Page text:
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Joined: Fri May 03, 2013 3:25 pm

Simple debugging of an RPi0 program with QEMU/GDB

Thu Dec 24, 2020 6:49 pm

I needed to debug the part of my program that sets BSS to zero - I had modified that part of the start-up file from the standard one in the run-time library. I couldn’t get the compiler to set up a variety of test data (i.e. different BSS sizes) so I tried to learn what QEMU (an emulator) and then GDB (a debugger) could do. I managed to get far enough to prove my code and here is what I did. I’d appreciate any ideas for improvement for when I turn to QEMU/GDB again. I didn’t need to do any I/O so I didn’t try that.

I am using Linux (Ubuntu). First install qemu-system-arm and gdb-multiarch, however that is normally done on your PC.
I opened a terminal, and the QEMU command I used is:
qemu-system-arm -kernel ELF-file -M raspi2 -cpu arm1176 -m 256M -s -S -nographic
• -kernel means your program is In ELF-file, in linkable binary not the pure binary that you put onto the Rpi0.
• -M specifies the ‘machine’ being emulated, which is a raspi2.
• arm1176 is the RPi0 CPU; -m 256M is the memory allowed.
• -s means wait to connect to GDB on TCP port 1234.
• -S means ‘Do not start CPU at startup’.
• No graphical output is expected.

Enter “Ctrl-A c” to switch to the QEMU console.

Open a second terminal and make it a large window. To make use of GDB you need to compile your program files(s) with debugging enabled (usually the -g option). I even had to recompile the run-time library as the code I was testing is in there.
The GDB command I used is:
gdb-multiarch ELF-file -command=gdb-init-file
I immediately needed to execute the same GDB commands each time, so these are what are in the command file gdb-init-file. There is a standard init file: .gdbinit, which you can use instead.
These initial commands are:
layout regs # use TUI, the 3-window interface
target remote localhost:1234 # connect to QEMU
winheight regs +3 # make the registers window 3 lines taller
set scheduler-locking on # restrict QEMU to 1 core
thread 1 # use core No. 1
Remember that the RPi2 has 4 cores. QEMU runs all 4 in pseudo-parallel, in fact going through them in sequence whenever you ask GDB to run your program. This makes testing quite tedious so it’s worth avoiding this. I think you can also avoid this by using a dummy(?) machine: versatilepb, which seems to be popular. But I wanted to stick to an RPi.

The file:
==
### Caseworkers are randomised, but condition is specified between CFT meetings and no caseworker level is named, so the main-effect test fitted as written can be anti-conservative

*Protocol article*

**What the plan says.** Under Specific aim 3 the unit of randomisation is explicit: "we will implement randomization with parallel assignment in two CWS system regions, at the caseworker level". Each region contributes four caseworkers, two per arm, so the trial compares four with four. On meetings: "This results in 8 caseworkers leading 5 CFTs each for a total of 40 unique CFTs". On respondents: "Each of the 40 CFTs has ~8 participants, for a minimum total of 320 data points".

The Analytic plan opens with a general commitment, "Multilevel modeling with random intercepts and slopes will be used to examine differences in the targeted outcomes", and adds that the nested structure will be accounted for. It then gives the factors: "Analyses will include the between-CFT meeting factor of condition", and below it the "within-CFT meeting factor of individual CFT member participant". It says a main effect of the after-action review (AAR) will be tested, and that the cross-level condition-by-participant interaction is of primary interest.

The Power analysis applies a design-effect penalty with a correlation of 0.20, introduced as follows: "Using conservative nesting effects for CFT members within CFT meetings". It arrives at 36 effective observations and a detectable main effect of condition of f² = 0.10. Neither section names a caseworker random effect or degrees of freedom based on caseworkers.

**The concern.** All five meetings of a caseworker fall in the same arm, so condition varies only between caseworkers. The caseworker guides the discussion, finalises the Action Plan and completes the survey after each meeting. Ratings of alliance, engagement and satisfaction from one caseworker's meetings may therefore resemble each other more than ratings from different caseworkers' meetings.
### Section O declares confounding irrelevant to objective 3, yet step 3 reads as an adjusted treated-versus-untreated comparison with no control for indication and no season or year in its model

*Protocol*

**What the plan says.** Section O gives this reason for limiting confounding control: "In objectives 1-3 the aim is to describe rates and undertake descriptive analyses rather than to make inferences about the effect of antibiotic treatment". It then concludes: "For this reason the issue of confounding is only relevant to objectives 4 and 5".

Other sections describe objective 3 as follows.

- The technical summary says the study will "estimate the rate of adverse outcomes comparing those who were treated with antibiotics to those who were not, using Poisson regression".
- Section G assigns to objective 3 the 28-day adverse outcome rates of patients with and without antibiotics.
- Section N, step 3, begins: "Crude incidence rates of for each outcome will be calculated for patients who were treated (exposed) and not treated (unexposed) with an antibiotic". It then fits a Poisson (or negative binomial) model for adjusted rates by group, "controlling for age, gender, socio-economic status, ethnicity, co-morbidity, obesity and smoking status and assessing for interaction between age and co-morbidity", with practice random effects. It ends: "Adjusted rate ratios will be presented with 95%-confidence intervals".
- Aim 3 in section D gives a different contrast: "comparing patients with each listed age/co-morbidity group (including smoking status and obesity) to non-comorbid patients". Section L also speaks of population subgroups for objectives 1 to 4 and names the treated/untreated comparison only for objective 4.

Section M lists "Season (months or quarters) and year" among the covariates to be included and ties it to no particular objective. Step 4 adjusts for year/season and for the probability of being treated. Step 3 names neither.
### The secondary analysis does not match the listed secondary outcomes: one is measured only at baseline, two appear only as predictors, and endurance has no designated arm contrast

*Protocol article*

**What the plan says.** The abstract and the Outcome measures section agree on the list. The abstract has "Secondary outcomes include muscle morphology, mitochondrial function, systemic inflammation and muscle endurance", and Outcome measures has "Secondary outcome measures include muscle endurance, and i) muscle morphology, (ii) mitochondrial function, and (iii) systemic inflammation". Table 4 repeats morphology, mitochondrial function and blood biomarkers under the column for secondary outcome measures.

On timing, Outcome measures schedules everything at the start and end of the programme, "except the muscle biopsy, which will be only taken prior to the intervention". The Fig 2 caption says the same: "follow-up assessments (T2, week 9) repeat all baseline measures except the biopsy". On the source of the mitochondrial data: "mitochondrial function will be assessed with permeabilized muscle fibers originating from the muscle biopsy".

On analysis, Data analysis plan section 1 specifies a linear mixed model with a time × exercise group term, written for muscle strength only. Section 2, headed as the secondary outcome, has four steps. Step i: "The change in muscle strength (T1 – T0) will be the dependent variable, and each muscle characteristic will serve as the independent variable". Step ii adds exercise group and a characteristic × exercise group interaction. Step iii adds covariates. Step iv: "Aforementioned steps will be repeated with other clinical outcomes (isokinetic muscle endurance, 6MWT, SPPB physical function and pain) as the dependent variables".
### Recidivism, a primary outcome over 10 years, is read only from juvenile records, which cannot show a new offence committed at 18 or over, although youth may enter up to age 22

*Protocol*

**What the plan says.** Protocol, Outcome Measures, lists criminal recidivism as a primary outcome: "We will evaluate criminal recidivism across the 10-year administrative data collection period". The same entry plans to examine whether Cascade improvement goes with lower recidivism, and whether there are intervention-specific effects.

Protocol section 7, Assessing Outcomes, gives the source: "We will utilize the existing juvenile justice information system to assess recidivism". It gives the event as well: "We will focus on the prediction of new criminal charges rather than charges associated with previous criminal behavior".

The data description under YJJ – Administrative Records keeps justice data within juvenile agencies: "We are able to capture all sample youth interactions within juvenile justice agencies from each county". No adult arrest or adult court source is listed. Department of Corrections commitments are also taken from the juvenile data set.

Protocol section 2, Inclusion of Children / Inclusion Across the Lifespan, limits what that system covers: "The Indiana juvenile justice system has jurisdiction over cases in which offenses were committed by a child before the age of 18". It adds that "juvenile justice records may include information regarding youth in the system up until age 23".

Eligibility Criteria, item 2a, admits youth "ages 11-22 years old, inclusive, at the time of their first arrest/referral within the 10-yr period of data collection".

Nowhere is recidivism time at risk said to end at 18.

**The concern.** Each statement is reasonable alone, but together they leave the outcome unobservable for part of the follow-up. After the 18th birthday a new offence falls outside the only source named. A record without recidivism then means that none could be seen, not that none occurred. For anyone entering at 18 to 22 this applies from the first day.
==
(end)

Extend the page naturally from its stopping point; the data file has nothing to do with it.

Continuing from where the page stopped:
The 3 windows are named: regs; src; cmd. To use the arrow keys to wander about them you first need to focus. For example, to use the up arrow to re-use previous GDB commands you first have to:
focus cmd
You can also execute a file of commands from within GDB:
source filename
It is also useful to have sight of the source files and the disassembly of the binary, created using arm-linux-gnueabi-objdump. I put these into an editor.
Then you run your program from GDB with the usual commands:
b set breakpoint, using source line numbers is easiest
s a single step
c run until breakpoint
My results were always in memory and I didn’t have variable names as the code was assembler. So I examined memory with e.g.:
x /27w 0x8000
This means display 27 words starting at hex 8000.
I also needed to change memory values to test different BSS sizes. I used the set command for this, e.g.:
set {int}0xac24 = 0x11111111
When debugging the output from a compiler you can use variable names for displaying and changing values, e.g.:
p count
for displaying the value of “count” in the current file, or, more generally:
p source-filename::variable
Finally, I needed to restart the program for each test run. You can do this in QEMU with the system_reset command at the console.

I learnt from the following information sources, in the main:
• A useful list of GDB commands: ... B_COMMANDS
• The official GDB user documentation: ... C_Contents
• More information on using QEMU with GDB:
• The list of official QEMU documentation:
I’d appreciate any advice to take this introduction further. Particularly, I have no idea on how to handle I/O, e.g. with GPIO or the graphics co-processor.

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